464 Pages
    by Routledge

    462 Pages
    by Routledge

    New Media: A Critical Introduction is a comprehensive introduction to the culture, history, technologies and theories of new media. Written especially for students, the book considers the ways in which 'new media' really are new, assesses the claims that a media and technological revolution has taken place and formulates new ways for media studies to respond to new technologies.

    The authors introduce a wide variety of topics including: how to define the characteristics of new media; social and political uses of new media and new communications; new media technologies, politics and globalization; everyday life and new media; theories of interactivity, simulation, the new media economy; cybernetics, cyberculture, the history of automata and artificial life.

    Substantially updated from the first edition to cover recent theoretical developments, approaches and significant technological developments, this is the best and by far the most comprehensive textbook available on this exciting and expanding subject.

    At www.newmediaintro.com you will find:

    • additional international case studies with online references  
    • specially created You Tube videos on machines and digital photography
    • a new ‘Virtual Camera’ case study, with links to short film examples
    • useful links to related websites, resources and research sites  
    • further online reading links to specific arguments or discussion topics in the book 
    • links to key scholars in the field of new media.

    List of Illustrations. List of Case Studies. Authors’ Biographies. Preface to the Second Edition Introduction The Book’s Purpose. Our Approach to the Subject. The Book’s Historical Dimension. The Book’s Emphasis on Wider Questions of Culture and Technology. The Book’s Organisation. How to Use the Book. The Book’s Parts Part 1: New Media and New Technologies 1.1 New Media: Do we Know What They Are? 1.2 The Characteristics of New Media: Some Defining Concepts 1.3 Change and Continuity 1.4 What Kind of History? 1.5 Who was Dissatisfied with Old Media? 1.6 New Media: Determining Or Determined? Bibliography Part 2: New Media and Visual Culture 2.1 What Happened to Virtual Reality? 2.2 The Virtual and Visual Culture 2.3 The Digital Virtual 2.4 Immersion: A History 2.5 Perspective, Camera, Software 2.6 Virtual Images/Images of the Virtual 2.7 Digital Cinema. Bibliography Part 3: Networks Users and Economics 3.1 Introduction 3.2 What Is the Internet? 3.3 Historicising Net Studies 3.4 Economics and Networked Media Culture 3.5 Political Economy 3.6 The Social Form of New Media 3.7 Limits on Commercial Influence 3.8 Globalisation, Neo-Liberalism and the Internet 3.9 The Digital Divide 3.10 Boom and Bust in the Digital Economy 3.11 Intellectual Property Rights, Determined and Determining 3.12 Music as New Media 3.13 The Long Tail 3.14 Going Viral 3.15 Fragmentation and Convergence 3.16 Wiki Worlds and Web 2.0 3.17 Identities and Communities Online 3.18 Being Anonymous 3.19 Belonging 3.20 Living in the Interface 3.21 The Internet and the Public Sphere 3.22 User-Generated Content: We are all Fans Now 3.23 YouTube and Post Television 3.24 Conclusion. Bibliography Part 4: New Media In Everyday Life 4.1 Everyday Life In Cyberspace 4.2 Everyday Life In a Media Home 4.3 The Technological Shaping of Everyday Life 4.4 The Everyday Posthuman: New Media and Identity 4.5 Gameplay 4.6 Conclusion: Everyday Cyberculture. Bibliography Part 5: Cyberculture: Technology, Nature and Culture 5.1 Cyberculture and Cybernetics 5.2 Revisiting Determinism: Physicalism, Humanism and Technology 5.3 Biological Technologies: The History of Automata 5.4 Theories of Cyberculture. Bibliography Glossary Index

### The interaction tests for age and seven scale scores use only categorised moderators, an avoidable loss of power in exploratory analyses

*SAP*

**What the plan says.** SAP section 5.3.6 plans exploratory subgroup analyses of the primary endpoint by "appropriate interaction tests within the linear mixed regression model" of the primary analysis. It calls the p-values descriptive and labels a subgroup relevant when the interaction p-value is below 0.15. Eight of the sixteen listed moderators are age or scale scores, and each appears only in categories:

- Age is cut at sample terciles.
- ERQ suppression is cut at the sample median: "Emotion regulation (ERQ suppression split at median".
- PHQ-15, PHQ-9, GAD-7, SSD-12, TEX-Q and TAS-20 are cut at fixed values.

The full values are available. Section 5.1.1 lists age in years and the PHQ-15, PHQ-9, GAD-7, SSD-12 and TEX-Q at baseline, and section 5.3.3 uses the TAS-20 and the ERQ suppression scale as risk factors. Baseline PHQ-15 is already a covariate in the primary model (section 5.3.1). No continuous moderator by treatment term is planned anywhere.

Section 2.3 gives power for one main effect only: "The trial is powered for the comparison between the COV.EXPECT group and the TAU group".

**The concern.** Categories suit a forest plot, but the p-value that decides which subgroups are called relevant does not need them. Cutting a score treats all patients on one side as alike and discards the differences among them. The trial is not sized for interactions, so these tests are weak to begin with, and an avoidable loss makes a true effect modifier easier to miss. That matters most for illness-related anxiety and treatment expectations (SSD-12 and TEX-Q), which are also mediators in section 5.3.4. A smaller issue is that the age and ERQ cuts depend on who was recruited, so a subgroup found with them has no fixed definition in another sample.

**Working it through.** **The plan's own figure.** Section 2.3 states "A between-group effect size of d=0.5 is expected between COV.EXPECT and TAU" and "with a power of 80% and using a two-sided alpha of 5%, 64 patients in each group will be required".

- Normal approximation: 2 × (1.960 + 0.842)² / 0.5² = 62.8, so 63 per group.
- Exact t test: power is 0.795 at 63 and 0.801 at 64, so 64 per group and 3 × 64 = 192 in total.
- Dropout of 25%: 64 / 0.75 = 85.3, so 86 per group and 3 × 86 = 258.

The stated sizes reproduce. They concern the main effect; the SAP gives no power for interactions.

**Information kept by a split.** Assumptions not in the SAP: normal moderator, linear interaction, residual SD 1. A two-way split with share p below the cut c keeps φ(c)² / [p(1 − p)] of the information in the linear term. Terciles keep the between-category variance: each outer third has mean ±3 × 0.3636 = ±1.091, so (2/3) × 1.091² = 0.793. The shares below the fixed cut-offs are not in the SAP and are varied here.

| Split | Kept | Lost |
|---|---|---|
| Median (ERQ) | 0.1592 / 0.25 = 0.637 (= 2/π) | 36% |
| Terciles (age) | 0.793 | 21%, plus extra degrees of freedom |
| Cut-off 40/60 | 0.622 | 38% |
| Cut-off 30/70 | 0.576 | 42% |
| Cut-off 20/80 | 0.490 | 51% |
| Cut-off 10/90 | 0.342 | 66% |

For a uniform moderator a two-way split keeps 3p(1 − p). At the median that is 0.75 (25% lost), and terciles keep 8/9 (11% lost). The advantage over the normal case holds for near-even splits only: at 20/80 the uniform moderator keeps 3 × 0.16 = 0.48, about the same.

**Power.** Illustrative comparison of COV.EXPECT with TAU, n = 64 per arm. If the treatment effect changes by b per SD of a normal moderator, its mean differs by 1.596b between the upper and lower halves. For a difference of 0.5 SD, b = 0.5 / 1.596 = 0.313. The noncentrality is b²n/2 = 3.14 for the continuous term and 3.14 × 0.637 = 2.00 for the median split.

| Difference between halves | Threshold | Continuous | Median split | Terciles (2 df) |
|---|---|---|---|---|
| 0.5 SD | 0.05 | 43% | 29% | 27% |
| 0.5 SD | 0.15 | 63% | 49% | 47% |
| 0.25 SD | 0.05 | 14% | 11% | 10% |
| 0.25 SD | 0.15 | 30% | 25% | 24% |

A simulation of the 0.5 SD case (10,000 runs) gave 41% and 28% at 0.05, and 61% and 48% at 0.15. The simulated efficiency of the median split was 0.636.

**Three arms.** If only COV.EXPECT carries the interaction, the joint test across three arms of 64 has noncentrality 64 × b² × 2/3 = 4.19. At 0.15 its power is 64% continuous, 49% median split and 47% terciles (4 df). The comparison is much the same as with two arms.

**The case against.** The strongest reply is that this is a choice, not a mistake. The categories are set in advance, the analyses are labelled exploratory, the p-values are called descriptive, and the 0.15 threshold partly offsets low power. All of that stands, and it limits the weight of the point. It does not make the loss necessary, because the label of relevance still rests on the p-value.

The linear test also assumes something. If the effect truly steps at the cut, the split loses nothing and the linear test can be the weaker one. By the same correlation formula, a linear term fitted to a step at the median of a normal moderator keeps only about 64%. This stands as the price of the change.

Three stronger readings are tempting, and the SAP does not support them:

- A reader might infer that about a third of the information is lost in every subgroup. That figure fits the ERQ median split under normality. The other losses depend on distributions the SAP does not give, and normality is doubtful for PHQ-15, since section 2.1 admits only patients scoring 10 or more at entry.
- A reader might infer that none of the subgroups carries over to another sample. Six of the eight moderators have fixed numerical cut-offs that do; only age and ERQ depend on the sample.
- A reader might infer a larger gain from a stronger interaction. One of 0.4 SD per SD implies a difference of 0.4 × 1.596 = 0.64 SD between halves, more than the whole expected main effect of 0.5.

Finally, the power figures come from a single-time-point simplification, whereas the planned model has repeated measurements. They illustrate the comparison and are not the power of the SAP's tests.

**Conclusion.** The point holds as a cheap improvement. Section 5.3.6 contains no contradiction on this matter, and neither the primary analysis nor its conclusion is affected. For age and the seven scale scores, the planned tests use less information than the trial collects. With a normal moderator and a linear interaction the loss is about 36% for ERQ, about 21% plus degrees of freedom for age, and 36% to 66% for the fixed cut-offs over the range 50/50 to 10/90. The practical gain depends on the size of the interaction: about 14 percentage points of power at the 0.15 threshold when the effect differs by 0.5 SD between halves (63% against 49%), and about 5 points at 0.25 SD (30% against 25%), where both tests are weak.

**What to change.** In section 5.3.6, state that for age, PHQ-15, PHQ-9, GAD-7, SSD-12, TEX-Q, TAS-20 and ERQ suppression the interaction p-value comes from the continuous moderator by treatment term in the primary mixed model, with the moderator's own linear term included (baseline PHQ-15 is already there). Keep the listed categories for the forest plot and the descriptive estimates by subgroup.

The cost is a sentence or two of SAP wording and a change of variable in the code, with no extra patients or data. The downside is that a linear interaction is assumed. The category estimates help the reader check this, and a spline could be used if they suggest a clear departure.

Jon Dovey, Seth Giddings, Kieran Kelly and Martin Lister are members of the Department of Culture, Media and Drama, in the Faculty of Creative Arts and Iain Grant is Head of Field in Philosophy, in the Faculty of Social Sciences and Humanities, all at the University of the West of England, Bristol

    'This second edition of New Media: A Critical Introduction builds on the strengths of the first edition to improve and update one of the best textbooks in the field. The authors have provided a wealth of new material, resulting in a very detailed and illuminating overview of many important new trends emerging from the intersections of culture and technology.' – Jamie Sexton, Aberystwyth University, UK

    'Far more than simply an upgrade or update, this second edition continues its predecessor’s finely-honed critical engagement with the most significant current debates about the new media, both within and outside academia. This should be required reading for anyone interested in this all-important, but much-mythologised, subject.' – Julian Petley, Brunel University, UK

    'I think there is little doubt that this is an important book... Because of their different backgrounds, the authors are able to provide a wealth of examples, quotes, references etc. which help to make the book a veritable treasure trove of materials.'  – PoV

    'Firstly, the book does very well what it defines as its purpose - to introduce, critically, its area of concern. To this end it is certainly comprehensive. Very little is left uncovered in the careful negotiation of the issue of what we mean by 'new'. Secondly, it takes its subject matter very seriously and manages to offer readers a clear engaging journey through such areas as 'economics and networked media culture' and 'the technological shaping of everyday life'... Thirdly, it strikes the right balance between detail and moving on so a lot is covered but there is enough depth for students to get enough from this as a 'core text' without needing to endlessly chase references to get to the heart of each area... This second edition certainly addresses these challenges head on with critical precision and balance.' – The Higher Education Academy